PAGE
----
Given the number of students in these sections (150 total), I graded on a very simple rubric. Students who addressed the initial post and responded to classmates by the required deadlines earned full credit. If they submitted part of the assignment late, they earned half credit on that portion of the rubric, and if they did not complete a requirement, they earned no credit for that part of the assignment. Utilizing rubrics and giving limited personalized feedback are strategies that can reduce faculty workload while still providing feedback to improve student learning (Johnson 2013; U of MN Academic Technology Support Services 2016).

Figure 1: Giving students choices in selecting a discussion prompt for class participation can help them connect to the material. 

Lessons Learned in Race, Class, and Gender Discussions

Grading and Feedback. Evaluating discussion boards can be quite time-consuming. Utilizing rubrics helped make the process of assigning points easier. Additionally, for one discussion I wrote a follow-up post that summarized the most common student responses, indicated whether or not each scenario violated anti-discrimination policies, and explained why or why not. This took much less energy than giving individualized feedback to each student. I posted this feedback as an announcement on Blackboard and sent it in an e-mail to maximize the chances that a student would see it.

Group Number/Size. Creating fewer groups was more manageable. I initially kept students in the same 4-person groups that the students had been working with throughout the semester before going remote. This proved to be unwieldy in the remote setting because I had to create the prompts, assign due dates/point values, and add rubrics to 38 different discussion groups on Blackboard. Not only was it time consuming, but I made a few errors in the process. For the second assignment, I only created 5 groups per section which was much more manageable. I also think having 15 students per group benefited students more because they could learn from a variety of comments from their peers.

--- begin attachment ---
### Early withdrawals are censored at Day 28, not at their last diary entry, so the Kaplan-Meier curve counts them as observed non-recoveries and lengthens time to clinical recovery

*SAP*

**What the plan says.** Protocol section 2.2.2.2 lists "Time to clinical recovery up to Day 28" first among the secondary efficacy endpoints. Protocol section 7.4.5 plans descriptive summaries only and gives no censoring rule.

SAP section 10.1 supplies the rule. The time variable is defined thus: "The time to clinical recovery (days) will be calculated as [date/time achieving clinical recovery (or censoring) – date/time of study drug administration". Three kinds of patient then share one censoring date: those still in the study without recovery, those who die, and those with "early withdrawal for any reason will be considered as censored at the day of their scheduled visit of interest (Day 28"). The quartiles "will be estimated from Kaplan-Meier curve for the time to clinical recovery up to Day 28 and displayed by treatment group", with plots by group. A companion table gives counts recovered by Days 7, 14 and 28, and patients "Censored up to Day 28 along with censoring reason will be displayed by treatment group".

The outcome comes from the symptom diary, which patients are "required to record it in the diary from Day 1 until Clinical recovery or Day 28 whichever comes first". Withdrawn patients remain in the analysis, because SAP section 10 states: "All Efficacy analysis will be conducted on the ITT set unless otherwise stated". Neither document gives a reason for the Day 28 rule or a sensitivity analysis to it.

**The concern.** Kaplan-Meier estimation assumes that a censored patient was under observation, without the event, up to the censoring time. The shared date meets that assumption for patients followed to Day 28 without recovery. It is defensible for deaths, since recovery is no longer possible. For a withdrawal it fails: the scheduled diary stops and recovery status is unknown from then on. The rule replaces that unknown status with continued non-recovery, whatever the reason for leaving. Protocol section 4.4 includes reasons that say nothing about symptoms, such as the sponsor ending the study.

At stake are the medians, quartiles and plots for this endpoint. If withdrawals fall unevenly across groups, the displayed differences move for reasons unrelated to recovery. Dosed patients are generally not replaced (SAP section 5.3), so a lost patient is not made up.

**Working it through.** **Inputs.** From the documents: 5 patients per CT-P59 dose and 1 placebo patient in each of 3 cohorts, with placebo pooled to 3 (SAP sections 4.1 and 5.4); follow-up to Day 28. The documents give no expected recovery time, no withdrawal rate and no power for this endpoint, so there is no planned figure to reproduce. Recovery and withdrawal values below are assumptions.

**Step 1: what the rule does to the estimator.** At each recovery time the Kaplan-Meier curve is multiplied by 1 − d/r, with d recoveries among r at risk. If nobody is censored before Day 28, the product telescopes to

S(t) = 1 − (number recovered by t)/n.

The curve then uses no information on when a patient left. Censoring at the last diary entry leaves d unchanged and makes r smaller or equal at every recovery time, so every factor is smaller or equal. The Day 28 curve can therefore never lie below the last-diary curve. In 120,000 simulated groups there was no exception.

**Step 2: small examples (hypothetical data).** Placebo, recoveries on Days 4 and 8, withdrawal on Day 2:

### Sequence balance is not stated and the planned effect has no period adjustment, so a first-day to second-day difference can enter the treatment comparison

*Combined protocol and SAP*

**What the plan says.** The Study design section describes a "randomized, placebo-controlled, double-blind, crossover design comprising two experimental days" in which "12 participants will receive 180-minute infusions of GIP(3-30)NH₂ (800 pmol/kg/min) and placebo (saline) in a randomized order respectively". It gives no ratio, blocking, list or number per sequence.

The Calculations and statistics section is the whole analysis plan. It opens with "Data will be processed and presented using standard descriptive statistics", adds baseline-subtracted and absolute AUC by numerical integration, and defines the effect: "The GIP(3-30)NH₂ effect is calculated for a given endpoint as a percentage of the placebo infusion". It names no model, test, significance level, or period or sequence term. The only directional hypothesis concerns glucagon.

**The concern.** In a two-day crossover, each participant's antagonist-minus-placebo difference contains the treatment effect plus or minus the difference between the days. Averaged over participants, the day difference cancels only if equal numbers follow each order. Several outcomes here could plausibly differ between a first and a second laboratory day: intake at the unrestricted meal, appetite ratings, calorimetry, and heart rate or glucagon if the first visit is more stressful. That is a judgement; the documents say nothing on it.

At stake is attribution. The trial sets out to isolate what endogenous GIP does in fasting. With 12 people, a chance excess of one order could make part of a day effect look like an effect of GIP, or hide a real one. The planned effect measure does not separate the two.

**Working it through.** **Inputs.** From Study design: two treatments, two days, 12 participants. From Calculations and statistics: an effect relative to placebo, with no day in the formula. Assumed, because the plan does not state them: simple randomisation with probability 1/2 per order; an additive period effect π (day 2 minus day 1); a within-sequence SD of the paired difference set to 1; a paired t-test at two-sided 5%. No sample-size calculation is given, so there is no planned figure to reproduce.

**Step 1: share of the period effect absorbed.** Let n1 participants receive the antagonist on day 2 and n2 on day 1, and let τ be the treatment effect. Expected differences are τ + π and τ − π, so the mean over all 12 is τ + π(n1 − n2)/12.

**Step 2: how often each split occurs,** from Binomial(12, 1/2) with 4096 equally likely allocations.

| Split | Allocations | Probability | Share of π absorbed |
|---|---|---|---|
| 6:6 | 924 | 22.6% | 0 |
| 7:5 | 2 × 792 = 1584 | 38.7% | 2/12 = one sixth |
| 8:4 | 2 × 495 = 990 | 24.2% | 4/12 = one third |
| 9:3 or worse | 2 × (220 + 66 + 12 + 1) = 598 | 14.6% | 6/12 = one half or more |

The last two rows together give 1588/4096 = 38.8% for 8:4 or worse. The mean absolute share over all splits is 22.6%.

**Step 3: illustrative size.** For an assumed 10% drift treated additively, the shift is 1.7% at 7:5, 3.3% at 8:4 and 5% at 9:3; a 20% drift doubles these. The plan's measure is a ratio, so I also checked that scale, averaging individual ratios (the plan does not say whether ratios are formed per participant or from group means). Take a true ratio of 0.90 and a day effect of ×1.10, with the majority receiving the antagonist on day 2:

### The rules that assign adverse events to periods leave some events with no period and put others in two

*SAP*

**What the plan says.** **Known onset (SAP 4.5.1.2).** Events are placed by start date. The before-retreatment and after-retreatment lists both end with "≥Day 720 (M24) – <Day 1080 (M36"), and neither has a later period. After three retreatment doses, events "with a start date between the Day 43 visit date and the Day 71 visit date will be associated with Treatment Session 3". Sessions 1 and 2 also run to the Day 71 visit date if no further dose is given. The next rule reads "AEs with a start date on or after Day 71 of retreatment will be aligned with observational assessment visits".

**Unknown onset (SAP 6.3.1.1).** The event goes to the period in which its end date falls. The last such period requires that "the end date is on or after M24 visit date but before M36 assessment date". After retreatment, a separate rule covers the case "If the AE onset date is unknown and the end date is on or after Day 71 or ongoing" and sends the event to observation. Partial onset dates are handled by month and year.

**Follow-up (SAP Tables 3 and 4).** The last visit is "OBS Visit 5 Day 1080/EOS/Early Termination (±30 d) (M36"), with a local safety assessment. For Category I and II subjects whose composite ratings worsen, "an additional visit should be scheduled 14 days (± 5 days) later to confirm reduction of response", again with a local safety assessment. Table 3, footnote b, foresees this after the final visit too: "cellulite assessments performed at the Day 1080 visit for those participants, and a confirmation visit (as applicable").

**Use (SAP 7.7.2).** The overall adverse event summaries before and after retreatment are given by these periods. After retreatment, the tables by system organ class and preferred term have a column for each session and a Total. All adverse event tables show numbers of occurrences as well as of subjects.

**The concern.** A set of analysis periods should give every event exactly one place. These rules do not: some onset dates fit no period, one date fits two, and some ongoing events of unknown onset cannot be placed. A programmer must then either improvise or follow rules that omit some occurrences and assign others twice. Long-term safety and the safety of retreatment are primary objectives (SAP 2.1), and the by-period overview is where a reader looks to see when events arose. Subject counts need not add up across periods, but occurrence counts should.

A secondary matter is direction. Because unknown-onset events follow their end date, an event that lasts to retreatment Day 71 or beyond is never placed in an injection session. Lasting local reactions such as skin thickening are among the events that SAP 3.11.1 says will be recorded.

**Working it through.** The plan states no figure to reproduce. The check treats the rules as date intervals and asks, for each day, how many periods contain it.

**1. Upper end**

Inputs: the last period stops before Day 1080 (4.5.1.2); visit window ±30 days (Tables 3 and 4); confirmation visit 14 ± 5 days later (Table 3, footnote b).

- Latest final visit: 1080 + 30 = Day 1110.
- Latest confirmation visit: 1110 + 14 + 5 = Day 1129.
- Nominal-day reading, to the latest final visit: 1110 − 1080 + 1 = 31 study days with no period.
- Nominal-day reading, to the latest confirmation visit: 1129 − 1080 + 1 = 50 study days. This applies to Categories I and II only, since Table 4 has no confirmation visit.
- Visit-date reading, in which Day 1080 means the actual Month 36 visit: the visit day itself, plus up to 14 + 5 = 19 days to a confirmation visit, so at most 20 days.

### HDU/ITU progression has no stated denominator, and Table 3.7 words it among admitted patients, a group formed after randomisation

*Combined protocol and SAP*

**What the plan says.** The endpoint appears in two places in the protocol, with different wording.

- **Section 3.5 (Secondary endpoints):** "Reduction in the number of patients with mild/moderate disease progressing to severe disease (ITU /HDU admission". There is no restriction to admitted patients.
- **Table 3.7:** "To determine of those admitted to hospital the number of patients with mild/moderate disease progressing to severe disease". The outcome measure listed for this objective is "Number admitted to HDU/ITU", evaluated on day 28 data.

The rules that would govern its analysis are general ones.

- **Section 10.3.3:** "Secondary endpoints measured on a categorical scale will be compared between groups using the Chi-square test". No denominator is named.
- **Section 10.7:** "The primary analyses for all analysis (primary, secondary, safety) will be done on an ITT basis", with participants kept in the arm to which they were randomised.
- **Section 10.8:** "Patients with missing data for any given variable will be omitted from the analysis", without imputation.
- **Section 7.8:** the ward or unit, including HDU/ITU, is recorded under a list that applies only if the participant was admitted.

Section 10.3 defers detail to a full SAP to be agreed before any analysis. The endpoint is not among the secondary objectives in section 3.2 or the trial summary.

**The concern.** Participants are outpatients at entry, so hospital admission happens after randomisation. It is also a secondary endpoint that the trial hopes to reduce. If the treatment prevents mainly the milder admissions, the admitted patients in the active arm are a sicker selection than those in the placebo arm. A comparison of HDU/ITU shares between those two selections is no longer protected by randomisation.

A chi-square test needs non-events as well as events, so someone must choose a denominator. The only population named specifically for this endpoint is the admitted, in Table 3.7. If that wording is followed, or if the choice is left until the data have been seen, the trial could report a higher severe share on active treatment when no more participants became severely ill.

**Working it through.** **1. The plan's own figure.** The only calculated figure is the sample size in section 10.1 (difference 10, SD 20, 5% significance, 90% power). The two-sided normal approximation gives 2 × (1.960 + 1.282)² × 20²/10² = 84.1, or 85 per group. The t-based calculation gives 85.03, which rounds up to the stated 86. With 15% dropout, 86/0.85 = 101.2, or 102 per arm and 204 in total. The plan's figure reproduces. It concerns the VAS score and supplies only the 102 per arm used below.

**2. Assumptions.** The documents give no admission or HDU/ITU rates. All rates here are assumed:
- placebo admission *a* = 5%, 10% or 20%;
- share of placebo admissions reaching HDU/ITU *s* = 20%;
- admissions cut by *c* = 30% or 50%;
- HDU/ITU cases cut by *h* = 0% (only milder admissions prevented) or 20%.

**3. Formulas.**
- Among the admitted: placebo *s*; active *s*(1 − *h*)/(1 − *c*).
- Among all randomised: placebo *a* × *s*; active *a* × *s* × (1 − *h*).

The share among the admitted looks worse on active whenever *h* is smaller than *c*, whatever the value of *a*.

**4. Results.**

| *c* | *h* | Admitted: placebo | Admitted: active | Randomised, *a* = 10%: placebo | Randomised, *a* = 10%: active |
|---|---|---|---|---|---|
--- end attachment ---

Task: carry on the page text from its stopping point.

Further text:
Participation. The number of students who submitted the discussion assignments in the remote setting was about the same or a little higher than the number of students who typically participated with a clicker in class. One of the strengths of these assignments is that more students engaged in the “conversation” than would typically in class. I usually ask students in class to think about these prompts before we discuss them as a group, but I only get to hear from those that are willing to raise their hand. In the online discussion environment, I could see that students who refrain from speaking in class were engaged with the material.

Discussion Assignments in an Upper Division Required Course

In Methods of Social Research, I applied principles of “flipped learning” (Talbert 2017) to the discussion assignment after the course went remote. With this pedagogy, students are expected to accomplish the basic learning objectives by engaging with learning materials on their own. Then, students work together (most often during class time) to gain mastery of more complex learning objectives involving higher order thinking. The instructor typically assists students during the group work sessions. I incorporated flipped learning in the following online discussion.

I assigned a textbook chapter and two short video lectures that I created using Panopto. Students were also required to read parts of a journal article that utilized experimental and survey methods (Willer, Conlon, Rogalin, Wojnowicz 2013) and to answer some basic questions about this article (e.g. What are the hypotheses? What is the experimental group?). These questions assessed students’ understanding of the basic (i.e. least complex) learning objectives for the week.

To help students gain a deeper understanding of the material, I asked them to evaluate how well the studies they read in the journal article established causality and to share their thoughts in an initial discussion post. They were also responsible for reading their classmates’ posts and commenting on at least two by a second deadline. The goal was for students to work together to apply their knowledge and generate a deeper understanding of the criteria for establishing causal relationships in research.